Mournful Congregation - _The June Frost_
(Weird Truth Productions, 2009)
by: Alexandra Erickson (8.5 out of 10)
Without reservation or hesitation, _The June Frost_ is Mournful Congregation's opus -- at least thus far in their career. Carrying the funeral doom torch with fervor (as much as one can have in this grayscale genre), they have set the bar almost immeasurably high. Their ability to make 17-minute long songs interesting, and keep them interesting, is in and of itself a feat not often found in doom. Stagnancy and painfully slow rhythms drowning in distortion that finds itself more akin to early black metal than despondent doom have become the standard for one's expectations of new funeral doom releases. But with dexterity and palpable skill, Mournful Congregation set out on this album with the confidence of giants. Running the gambit from whinnying guitar-heavy instrumentals to the aforementioned 10+ minute long epics that break your heart in their resonance, the beauty mired in the bleakness is plentiful.

Australia's answer to the German giants Ahab or America's Asunder, Mournful Congregation have already grabbed their genre by the throat and are widely considered the band to beat, and with every new release, they're laying their claim ever deeper. There is unmistakable growth since their last full-length, _The Monad of Creation_, released in 2005. Of course any active band that allows a four-year leap between albums is going to have, at the very least, a different aura about them. But the variation here is quieter than most, more subtle than what we've come to expect from such gaps in album releases. First, they've taken a step back and have only two songs that last more than ten minutes, a far cry from the consistently ambitious songs on _The Monad of Creation_. Second, there has been a step out of the daunting midnight and into a melancholic twilight, contributing more melody and painful emotion than the gravelly murk of their earlier works. And third, there has been a considerable leap in the musicianship displayed on all fronts, but most namely the guitars. Nimble-fingered interludes abound and are largely responsible for the lighter atmosphere here. This isn't to discredit the dense drumming, thick and evocative vocals, exquisite song writing, much less the exceptional production quality. No, it all falls into place, but the guitar has come front and center, standing shoulder to shoulder with the abyssal vocals.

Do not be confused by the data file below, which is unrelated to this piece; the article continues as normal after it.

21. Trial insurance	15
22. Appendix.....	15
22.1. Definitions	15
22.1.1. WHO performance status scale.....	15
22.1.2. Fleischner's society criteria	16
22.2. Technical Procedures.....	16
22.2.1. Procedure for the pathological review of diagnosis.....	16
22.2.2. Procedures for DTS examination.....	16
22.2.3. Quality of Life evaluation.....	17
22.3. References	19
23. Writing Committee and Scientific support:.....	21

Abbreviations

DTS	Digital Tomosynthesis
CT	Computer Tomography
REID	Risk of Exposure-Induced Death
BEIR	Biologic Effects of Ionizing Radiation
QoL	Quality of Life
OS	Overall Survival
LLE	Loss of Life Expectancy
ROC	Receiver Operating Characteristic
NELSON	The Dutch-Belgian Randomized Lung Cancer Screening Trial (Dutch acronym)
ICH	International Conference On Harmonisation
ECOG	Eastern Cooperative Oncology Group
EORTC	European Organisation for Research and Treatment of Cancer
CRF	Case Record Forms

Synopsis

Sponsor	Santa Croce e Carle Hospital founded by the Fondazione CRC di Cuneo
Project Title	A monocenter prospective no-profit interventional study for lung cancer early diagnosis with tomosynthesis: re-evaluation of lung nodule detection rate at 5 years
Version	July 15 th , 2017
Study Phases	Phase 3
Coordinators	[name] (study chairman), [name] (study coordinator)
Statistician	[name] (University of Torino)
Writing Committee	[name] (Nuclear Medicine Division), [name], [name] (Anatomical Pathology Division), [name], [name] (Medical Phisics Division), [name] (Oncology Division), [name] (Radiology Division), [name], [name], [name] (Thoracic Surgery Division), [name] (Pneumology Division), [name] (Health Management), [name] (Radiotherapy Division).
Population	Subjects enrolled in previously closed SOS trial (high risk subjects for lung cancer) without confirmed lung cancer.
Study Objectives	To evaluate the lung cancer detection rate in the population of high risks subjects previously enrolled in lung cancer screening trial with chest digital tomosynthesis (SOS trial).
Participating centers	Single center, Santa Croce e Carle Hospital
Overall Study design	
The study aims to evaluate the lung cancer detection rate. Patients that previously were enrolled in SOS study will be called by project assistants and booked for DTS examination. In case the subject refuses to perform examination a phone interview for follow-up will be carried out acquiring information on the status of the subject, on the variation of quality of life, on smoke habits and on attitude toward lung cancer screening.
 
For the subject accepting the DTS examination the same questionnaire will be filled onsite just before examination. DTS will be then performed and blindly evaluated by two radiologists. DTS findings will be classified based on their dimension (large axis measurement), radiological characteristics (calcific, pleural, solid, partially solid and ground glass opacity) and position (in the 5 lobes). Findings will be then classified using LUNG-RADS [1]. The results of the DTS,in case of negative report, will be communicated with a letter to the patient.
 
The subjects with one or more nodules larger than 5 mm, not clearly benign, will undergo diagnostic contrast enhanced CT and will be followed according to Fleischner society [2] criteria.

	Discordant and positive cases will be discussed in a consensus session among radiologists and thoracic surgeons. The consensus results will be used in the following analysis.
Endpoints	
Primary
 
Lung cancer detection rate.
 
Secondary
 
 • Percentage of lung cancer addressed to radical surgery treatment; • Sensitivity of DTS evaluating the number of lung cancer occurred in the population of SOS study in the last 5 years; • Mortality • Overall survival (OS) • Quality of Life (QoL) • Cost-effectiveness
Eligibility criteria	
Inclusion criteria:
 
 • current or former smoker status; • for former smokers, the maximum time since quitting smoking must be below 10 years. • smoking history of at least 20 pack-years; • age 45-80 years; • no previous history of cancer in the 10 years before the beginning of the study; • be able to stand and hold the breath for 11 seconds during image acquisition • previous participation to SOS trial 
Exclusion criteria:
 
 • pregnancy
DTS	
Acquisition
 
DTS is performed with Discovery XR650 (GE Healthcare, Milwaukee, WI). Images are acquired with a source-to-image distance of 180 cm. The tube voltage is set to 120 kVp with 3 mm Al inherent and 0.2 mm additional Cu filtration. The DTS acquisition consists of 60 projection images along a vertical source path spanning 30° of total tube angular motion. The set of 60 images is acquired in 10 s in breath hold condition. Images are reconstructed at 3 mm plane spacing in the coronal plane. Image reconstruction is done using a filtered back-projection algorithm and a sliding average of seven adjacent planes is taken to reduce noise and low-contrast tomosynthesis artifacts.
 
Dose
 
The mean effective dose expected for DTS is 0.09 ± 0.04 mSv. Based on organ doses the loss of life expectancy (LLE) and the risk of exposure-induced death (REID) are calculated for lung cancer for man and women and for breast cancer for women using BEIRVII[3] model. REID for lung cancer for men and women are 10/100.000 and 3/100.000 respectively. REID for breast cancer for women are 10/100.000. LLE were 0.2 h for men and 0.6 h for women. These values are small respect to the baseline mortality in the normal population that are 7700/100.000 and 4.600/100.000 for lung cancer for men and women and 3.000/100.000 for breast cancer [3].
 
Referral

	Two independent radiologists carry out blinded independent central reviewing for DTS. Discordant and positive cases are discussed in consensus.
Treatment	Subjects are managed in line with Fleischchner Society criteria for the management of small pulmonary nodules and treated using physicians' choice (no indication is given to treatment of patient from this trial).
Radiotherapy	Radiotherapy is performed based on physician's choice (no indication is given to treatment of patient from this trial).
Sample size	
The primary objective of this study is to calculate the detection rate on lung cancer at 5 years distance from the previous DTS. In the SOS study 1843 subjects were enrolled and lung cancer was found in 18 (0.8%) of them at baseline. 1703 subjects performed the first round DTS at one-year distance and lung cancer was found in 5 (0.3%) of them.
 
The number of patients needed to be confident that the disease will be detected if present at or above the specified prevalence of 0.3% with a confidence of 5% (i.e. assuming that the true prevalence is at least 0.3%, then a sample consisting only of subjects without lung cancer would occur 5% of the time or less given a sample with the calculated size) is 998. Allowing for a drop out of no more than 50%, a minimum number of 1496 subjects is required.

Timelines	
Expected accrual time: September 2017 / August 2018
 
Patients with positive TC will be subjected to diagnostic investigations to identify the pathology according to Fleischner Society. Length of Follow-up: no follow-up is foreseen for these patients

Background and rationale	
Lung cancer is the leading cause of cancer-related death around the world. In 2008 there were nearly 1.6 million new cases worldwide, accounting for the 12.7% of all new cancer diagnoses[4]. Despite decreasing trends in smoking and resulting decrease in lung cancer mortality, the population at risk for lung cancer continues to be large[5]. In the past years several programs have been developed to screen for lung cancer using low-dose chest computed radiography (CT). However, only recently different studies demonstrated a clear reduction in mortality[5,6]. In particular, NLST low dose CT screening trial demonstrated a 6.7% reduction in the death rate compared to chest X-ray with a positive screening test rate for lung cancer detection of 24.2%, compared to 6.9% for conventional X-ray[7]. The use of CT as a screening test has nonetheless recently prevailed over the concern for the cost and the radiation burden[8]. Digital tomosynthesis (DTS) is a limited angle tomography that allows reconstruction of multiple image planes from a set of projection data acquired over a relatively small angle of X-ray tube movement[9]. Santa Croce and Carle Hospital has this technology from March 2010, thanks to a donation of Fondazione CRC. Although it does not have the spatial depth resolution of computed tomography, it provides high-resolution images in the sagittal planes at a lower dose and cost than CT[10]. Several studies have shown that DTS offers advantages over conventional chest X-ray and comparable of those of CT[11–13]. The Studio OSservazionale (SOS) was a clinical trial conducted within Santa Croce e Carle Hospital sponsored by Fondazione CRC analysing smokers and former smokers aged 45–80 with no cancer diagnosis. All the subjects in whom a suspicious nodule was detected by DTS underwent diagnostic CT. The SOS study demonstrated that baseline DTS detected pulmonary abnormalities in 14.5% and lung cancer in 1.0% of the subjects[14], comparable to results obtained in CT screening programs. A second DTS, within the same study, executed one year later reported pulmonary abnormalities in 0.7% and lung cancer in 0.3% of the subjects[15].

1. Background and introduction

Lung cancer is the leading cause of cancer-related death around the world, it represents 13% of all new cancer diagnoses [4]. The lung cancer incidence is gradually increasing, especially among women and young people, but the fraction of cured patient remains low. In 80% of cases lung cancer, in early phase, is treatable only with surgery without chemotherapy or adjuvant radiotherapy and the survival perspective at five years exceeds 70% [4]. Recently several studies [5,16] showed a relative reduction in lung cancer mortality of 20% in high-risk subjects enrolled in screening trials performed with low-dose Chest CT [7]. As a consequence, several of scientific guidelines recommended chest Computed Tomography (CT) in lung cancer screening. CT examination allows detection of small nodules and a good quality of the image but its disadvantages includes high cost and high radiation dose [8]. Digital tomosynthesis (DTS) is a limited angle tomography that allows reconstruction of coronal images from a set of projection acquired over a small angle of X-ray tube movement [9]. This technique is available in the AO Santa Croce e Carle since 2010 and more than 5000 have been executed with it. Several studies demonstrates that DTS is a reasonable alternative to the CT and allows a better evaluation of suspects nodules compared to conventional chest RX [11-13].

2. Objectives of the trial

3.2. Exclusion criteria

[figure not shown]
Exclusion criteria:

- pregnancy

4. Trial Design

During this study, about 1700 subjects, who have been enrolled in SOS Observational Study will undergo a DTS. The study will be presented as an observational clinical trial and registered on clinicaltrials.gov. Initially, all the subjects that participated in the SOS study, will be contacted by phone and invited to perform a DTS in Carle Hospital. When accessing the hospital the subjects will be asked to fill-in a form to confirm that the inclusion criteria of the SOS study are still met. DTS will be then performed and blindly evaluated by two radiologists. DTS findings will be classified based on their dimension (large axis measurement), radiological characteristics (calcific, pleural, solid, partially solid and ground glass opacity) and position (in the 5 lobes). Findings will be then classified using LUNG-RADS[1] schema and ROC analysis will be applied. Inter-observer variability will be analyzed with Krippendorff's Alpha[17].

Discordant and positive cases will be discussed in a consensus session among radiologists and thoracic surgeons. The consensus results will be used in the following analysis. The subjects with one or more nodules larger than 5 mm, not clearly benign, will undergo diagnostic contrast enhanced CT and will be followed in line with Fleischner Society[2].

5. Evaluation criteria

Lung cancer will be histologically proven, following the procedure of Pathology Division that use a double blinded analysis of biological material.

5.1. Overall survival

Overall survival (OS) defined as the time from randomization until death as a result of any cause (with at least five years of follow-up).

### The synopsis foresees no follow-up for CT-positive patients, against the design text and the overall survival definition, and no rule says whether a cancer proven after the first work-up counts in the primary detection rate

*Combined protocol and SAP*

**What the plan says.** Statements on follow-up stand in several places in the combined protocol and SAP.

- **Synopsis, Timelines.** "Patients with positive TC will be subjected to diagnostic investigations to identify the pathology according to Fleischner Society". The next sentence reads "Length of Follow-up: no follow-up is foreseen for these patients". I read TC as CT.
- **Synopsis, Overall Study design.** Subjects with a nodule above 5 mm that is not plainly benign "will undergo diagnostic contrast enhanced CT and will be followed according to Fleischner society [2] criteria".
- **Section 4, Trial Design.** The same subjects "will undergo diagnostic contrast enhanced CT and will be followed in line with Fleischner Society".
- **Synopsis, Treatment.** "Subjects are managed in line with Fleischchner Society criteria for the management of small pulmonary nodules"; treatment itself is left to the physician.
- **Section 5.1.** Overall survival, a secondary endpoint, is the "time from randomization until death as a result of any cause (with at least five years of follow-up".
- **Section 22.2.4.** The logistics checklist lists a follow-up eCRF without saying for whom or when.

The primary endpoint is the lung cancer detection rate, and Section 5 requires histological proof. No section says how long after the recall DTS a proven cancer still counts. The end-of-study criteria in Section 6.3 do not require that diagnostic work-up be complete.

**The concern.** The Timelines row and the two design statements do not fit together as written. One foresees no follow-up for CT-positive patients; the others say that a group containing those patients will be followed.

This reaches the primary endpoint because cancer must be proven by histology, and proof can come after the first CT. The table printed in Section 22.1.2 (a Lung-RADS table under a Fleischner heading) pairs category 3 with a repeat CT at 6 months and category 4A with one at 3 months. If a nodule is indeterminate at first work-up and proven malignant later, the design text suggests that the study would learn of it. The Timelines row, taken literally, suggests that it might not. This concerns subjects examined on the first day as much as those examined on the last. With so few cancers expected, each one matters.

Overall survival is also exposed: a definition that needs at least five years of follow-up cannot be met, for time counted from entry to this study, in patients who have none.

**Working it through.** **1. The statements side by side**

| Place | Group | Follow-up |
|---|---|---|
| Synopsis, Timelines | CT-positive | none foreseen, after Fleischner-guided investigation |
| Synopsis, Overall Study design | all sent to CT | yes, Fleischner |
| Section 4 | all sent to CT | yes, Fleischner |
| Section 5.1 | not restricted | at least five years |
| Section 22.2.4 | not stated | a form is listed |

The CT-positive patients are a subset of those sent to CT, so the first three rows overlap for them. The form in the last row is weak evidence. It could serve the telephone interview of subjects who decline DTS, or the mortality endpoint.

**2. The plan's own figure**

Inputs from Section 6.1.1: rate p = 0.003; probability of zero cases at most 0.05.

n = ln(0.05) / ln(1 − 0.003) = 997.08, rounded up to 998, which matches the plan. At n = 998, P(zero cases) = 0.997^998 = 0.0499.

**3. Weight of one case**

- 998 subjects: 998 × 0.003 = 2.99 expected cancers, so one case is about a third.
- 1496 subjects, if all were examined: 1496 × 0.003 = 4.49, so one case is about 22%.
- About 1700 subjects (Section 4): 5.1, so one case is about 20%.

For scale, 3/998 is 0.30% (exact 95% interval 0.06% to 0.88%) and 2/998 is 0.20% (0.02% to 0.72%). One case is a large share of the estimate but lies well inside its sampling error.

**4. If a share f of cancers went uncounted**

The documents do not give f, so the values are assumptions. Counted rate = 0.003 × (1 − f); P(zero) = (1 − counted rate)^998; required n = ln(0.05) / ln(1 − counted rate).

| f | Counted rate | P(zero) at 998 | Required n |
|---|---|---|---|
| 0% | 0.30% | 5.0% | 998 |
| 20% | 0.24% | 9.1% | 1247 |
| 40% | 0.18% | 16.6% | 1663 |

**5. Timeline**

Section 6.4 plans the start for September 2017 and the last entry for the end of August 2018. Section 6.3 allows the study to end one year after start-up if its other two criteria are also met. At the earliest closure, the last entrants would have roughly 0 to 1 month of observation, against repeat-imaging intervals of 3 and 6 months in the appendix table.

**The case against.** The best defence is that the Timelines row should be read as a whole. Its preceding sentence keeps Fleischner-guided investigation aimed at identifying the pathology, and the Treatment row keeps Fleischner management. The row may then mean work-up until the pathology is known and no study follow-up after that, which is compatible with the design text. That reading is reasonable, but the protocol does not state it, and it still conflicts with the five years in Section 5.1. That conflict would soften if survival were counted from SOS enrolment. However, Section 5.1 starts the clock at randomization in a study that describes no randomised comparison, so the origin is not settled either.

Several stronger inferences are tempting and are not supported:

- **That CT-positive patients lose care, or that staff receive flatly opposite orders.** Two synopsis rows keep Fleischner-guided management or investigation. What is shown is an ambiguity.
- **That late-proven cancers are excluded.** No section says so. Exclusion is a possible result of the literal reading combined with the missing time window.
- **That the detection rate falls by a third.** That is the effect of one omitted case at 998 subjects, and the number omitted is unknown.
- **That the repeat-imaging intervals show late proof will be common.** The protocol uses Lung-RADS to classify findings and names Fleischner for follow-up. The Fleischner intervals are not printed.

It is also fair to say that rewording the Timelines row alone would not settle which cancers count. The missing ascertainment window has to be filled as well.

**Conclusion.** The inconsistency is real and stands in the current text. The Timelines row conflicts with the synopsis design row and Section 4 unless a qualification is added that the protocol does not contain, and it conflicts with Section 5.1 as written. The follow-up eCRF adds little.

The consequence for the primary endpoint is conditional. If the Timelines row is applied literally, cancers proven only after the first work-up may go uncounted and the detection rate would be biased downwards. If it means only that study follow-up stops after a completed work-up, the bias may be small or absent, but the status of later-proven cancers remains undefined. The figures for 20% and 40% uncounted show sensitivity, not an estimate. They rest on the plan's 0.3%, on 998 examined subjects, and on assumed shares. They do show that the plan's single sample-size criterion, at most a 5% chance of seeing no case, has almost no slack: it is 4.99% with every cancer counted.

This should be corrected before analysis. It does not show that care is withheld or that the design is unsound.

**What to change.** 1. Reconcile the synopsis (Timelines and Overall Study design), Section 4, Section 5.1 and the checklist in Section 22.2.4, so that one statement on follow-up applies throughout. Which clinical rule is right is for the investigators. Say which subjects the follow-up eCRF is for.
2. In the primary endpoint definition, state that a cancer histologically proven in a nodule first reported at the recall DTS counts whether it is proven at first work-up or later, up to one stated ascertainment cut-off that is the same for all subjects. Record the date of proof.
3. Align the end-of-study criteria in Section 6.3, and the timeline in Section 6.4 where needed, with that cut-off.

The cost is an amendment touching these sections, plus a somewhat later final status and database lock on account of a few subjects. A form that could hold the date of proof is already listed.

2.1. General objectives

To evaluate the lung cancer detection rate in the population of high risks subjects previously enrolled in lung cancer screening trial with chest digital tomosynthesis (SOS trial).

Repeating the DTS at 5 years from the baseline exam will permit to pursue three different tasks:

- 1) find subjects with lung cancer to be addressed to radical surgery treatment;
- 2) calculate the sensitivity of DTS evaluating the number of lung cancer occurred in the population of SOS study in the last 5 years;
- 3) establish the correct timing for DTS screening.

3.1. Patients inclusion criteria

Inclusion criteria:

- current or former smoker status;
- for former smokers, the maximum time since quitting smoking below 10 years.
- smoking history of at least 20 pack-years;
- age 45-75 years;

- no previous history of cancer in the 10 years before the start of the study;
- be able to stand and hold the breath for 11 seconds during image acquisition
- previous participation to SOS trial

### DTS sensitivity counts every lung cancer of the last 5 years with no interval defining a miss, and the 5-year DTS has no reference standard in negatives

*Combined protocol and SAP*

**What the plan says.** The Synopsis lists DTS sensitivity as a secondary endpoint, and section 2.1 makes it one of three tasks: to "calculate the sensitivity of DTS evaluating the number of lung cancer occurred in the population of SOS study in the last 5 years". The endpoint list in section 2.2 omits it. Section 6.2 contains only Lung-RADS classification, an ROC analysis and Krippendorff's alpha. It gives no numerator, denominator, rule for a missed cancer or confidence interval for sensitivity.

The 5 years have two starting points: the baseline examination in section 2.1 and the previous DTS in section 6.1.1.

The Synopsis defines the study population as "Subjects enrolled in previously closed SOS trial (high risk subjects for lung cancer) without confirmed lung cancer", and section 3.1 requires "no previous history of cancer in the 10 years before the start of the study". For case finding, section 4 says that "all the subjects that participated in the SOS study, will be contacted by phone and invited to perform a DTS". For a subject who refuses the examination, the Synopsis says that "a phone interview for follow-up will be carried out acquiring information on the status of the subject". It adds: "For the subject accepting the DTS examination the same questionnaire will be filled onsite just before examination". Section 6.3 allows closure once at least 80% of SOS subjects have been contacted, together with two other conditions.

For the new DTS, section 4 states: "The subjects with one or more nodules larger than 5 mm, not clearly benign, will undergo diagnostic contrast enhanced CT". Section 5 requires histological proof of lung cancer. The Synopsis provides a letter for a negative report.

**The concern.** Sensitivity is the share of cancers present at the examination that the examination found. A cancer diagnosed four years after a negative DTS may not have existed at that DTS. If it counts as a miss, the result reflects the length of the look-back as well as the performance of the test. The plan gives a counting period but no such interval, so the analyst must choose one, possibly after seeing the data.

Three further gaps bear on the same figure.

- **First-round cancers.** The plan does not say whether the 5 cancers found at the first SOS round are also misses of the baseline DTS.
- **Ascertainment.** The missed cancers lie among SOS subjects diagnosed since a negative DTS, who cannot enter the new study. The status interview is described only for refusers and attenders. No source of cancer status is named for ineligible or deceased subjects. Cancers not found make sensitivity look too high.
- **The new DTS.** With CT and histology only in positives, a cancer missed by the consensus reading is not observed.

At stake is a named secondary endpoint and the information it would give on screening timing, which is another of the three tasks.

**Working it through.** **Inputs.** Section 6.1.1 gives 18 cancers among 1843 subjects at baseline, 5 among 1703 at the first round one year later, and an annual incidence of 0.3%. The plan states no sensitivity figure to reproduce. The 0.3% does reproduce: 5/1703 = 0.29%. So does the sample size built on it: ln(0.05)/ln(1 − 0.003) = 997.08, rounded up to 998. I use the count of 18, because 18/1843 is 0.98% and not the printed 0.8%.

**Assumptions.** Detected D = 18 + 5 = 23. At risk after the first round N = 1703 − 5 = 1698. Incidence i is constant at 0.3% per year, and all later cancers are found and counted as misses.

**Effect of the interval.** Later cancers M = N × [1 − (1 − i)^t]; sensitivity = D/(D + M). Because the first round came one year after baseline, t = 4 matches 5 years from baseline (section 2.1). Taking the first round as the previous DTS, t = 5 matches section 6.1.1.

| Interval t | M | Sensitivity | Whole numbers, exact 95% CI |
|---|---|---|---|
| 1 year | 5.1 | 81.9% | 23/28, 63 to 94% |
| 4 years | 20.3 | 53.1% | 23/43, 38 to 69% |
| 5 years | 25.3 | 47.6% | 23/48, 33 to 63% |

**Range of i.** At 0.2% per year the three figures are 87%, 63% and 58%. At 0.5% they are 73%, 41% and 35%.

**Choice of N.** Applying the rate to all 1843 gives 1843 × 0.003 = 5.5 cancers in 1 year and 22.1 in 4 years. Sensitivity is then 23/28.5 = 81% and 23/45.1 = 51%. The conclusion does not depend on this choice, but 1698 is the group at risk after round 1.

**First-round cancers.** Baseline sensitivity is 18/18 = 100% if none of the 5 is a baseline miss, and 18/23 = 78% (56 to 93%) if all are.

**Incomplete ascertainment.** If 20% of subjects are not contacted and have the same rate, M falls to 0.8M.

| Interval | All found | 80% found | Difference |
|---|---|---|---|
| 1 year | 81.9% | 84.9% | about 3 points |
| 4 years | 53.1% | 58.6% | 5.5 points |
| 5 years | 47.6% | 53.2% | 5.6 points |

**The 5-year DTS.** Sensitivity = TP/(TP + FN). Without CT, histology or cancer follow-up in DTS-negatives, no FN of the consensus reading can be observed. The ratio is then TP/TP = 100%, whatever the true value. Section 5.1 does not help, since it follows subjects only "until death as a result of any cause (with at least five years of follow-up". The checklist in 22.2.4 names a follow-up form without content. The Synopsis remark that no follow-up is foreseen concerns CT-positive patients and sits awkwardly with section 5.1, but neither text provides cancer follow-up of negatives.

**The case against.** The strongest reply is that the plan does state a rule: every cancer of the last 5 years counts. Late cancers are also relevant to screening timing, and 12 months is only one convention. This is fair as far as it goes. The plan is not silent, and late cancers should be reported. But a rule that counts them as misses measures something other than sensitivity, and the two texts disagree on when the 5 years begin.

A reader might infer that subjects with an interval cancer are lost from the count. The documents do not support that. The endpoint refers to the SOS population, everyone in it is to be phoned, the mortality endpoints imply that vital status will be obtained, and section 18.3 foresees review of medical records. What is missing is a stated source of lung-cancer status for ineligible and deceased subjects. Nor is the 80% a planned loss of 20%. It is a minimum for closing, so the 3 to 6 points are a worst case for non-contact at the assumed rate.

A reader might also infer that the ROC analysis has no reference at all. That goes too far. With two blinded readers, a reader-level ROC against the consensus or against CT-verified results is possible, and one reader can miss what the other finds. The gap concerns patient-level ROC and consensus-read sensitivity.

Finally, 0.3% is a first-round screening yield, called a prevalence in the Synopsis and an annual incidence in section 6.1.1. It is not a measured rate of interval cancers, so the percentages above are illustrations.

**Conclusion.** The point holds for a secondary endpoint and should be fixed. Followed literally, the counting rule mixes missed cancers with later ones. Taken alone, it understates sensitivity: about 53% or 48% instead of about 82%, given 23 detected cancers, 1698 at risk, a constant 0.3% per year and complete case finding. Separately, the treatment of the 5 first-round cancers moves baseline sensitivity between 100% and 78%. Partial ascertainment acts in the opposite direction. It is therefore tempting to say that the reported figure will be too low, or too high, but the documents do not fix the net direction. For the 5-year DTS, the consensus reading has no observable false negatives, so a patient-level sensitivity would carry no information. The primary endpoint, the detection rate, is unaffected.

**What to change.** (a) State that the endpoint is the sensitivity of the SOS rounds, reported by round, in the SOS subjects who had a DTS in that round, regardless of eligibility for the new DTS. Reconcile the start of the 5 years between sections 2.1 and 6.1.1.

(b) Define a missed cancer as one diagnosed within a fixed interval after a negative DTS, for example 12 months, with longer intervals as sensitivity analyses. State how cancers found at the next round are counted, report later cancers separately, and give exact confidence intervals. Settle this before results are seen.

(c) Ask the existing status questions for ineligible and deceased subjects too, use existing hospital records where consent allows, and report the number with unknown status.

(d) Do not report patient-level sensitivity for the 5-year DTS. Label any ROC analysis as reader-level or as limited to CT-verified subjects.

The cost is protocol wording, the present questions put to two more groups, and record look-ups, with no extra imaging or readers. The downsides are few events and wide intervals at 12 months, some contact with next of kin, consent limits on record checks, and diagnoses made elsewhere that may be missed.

My only gripe with this album, aside from being made to wait four years for it, is the length of the songs. Yes, while the eight track album runs just over one hour, I've a hard time dealing with songs under four minutes long on a funeral doom release. As superficial and absolutely erroneous as that one complaint is, I think it speaks more in tribute to the charm exhibited on this album. _The June Frost_ isn't a clarion call for the depressed masses looking for the newest thing to salve their aching souls (Asunder pun completely intended), but more a breath of fresh air in a genre full of black metal musicians gone awry.

Contact: http://www.myspace.com/mournfulcongregation

(article published 18/7/2009)


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